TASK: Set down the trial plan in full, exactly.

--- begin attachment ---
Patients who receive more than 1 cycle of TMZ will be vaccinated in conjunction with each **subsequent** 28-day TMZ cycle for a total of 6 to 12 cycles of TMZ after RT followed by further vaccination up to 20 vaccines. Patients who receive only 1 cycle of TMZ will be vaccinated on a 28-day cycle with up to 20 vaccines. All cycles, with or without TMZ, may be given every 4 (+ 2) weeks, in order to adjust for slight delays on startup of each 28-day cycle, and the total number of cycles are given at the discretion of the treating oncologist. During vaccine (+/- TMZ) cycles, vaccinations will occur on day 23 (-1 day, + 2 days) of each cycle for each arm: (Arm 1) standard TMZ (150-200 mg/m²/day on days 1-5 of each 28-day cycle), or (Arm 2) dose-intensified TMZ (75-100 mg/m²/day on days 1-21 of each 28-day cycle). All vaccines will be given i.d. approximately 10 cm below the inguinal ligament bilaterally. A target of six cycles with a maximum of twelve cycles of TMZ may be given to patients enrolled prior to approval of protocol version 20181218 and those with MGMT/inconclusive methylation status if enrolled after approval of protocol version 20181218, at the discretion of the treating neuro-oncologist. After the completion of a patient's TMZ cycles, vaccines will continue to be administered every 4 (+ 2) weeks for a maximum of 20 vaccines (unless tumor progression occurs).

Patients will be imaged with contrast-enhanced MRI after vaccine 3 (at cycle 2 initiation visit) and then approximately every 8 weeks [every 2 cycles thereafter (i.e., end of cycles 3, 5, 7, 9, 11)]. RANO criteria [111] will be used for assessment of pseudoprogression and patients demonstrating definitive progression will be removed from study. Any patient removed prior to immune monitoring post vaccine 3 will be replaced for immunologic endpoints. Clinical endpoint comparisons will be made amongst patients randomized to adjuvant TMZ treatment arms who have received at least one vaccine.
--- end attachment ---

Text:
Patients who receive more than 1 cycle of TMZ will be vaccinated in conjunction with each **subsequent** 28-day TMZ cycle for a total of 6 to 12 cycles of TMZ after RT followed by further vaccination up to 20 vaccines. Patients who receive only 1 cycle of TMZ will be vaccinated on a 28-day cycle with up to 20 vaccines. All cycles, with or without TMZ, may be given every 4 (+ 2) weeks, in order to adjust for slight delays on startup of each 28-day cycle, and the total number of cycles are given at the discretion of the treating oncologist. During vaccine (+/- TMZ) cycles, vaccinations will occur on day 23 (-1 day, + 2 days) of each cycle for each arm: (Arm 1) standard TMZ (150-200 mg/m²/day on days 1-5 of each 28-day cycle), or (Arm 2) dose-intensified TMZ (75-100 mg/m²/day on days 1-21 of each 28-day cycle). All vaccines will be given i.d. approximately 10 cm below the inguinal ligament bilaterally. A target of six cycles with a maximum of twelve cycles of TMZ may be given to patients enrolled prior to approval of protocol version 20181218 and those with MGMT/inconclusive methylation status if enrolled after approval of protocol version 20181218, at the discretion of the treating neuro-oncologist. After the completion of a patient's TMZ cycles, vaccines will continue to be administered every 4 (+ 2) weeks for a maximum of 20 vaccines (unless tumor progression occurs).

Patients will be imaged with contrast-enhanced MRI after vaccine 3 (at cycle 2 initiation visit) and then approximately every 8 weeks [every 2 cycles thereafter (i.e., end of cycles 3, 5, 7, 9, 11)]. RANO criteria [111] will be used for assessment of pseudoprogression and patients demonstrating definitive progression will be removed from study. Any patient removed prior to immune monitoring post vaccine 3 will be replaced for immunologic endpoints. Clinical endpoint comparisons will be made amongst patients randomized to adjuvant TMZ treatment arms who have received at least one vaccine.